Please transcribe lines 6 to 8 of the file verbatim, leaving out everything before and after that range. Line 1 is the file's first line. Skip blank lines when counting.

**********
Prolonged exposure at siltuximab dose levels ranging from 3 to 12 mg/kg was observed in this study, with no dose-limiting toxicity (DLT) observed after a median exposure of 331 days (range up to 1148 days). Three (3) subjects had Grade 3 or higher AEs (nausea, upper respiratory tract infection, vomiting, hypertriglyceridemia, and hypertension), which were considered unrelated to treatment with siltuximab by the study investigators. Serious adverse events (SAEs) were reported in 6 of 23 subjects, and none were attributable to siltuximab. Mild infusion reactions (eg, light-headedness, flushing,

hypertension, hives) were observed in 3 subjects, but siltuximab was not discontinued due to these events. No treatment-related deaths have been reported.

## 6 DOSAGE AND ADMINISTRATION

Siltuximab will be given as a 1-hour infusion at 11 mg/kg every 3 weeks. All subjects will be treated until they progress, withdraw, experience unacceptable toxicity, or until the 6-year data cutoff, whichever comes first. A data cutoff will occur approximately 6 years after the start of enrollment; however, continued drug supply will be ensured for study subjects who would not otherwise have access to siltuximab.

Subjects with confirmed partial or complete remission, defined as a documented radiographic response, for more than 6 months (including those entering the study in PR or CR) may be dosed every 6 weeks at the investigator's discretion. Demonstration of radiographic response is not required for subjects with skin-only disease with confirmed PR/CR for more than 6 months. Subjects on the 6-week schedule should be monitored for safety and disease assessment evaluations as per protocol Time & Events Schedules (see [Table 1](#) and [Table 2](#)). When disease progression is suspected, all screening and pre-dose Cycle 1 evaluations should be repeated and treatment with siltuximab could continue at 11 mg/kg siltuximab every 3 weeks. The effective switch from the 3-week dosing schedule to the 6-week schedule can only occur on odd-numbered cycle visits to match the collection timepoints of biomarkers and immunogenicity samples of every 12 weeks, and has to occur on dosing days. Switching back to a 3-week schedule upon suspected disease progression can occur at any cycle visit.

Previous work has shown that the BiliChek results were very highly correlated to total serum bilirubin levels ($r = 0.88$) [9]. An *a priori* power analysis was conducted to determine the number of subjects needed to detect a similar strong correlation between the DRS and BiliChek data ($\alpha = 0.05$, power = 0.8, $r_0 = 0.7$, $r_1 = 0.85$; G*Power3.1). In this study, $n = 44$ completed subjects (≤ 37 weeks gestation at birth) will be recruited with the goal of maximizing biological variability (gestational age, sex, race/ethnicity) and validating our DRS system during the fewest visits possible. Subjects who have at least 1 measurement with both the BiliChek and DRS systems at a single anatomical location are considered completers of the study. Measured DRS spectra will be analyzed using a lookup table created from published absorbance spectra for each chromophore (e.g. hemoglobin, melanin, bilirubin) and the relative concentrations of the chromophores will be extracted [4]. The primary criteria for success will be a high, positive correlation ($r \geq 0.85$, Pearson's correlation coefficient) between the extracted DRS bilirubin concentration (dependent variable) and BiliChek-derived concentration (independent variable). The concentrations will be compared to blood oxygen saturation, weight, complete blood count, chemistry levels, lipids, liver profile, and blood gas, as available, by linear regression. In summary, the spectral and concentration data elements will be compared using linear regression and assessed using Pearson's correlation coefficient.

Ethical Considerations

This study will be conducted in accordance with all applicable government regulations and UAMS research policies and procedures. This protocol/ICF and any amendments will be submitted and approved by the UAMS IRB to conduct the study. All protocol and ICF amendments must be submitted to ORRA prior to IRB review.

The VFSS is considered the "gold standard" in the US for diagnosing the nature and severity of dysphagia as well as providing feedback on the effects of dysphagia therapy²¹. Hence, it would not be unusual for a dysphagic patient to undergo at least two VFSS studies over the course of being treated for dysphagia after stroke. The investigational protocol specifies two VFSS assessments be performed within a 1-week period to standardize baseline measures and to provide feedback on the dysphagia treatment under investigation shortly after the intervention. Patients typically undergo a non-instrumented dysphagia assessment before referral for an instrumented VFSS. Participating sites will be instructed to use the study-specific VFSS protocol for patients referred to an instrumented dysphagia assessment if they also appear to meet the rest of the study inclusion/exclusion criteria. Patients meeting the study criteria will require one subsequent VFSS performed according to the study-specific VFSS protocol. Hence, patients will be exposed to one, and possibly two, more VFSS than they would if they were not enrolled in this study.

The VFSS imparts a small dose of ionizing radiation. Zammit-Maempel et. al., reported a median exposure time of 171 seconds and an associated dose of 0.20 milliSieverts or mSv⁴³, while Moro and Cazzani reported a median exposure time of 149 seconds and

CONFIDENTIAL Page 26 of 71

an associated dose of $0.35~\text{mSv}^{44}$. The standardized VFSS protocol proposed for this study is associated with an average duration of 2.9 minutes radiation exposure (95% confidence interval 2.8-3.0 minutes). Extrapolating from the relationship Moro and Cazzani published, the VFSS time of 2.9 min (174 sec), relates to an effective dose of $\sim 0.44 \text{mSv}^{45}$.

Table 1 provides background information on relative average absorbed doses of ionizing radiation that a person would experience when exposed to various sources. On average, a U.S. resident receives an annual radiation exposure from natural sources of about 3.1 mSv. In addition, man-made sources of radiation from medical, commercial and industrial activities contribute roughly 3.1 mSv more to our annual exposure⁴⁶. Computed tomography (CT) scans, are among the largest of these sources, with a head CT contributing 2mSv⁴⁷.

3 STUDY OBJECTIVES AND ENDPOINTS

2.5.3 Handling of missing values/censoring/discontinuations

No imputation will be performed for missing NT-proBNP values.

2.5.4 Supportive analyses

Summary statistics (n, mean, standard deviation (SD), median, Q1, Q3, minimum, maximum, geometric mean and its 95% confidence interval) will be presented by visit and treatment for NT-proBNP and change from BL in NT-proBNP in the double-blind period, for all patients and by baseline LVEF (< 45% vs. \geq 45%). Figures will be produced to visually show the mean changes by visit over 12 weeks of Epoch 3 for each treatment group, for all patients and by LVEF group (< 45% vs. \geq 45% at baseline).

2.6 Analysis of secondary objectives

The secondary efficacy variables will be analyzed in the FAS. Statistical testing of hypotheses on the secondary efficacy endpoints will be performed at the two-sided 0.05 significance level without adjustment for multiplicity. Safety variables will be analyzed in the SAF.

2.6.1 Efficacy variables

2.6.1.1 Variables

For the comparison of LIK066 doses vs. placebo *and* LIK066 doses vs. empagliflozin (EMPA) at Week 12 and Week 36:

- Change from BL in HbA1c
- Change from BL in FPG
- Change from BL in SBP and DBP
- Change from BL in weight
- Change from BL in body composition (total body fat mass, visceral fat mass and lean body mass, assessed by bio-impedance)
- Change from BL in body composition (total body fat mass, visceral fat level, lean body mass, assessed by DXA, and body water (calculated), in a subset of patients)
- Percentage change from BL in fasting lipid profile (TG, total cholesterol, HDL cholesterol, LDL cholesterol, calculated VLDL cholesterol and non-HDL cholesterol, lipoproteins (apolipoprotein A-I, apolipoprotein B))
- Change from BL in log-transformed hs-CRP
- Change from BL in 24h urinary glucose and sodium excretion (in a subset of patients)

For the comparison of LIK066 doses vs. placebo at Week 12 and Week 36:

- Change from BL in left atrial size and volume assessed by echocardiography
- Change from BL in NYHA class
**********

Previous work has shown that the BiliChek results were very highly correlated to total serum bilirubin levels ($r = 0.88$) [9]. An *a priori* power analysis was conducted to determine the number of subjects needed to detect a similar strong correlation between the DRS and BiliChek data ($\alpha = 0.05$, power = 0.8, $r_0 = 0.7$, $r_1 = 0.85$; G*Power3.1). In this study, $n = 44$ completed subjects (≤ 37 weeks gestation at birth) will be recruited with the goal of maximizing biological variability (gestational age, sex, race/ethnicity) and validating our DRS system during the fewest visits possible. Subjects who have at least 1 measurement with both the BiliChek and DRS systems at a single anatomical location are considered completers of the study. Measured DRS spectra will be analyzed using a lookup table created from published absorbance spectra for each chromophore (e.g. hemoglobin, melanin, bilirubin) and the relative concentrations of the chromophores will be extracted [4]. The primary criteria for success will be a high, positive correlation ($r \geq 0.85$, Pearson's correlation coefficient) between the extracted DRS bilirubin concentration (dependent variable) and BiliChek-derived concentration (independent variable). The concentrations will be compared to blood oxygen saturation, weight, complete blood count, chemistry levels, lipids, liver profile, and blood gas, as available, by linear regression. In summary, the spectral and concentration data elements will be compared using linear regression and assessed using Pearson's correlation coefficient.

Ethical Considerations

This study will be conducted in accordance with all applicable government regulations and UAMS research policies and procedures. This protocol/ICF and any amendments will be submitted and approved by the UAMS IRB to conduct the study. All protocol and ICF amendments must be submitted to ORRA prior to IRB review.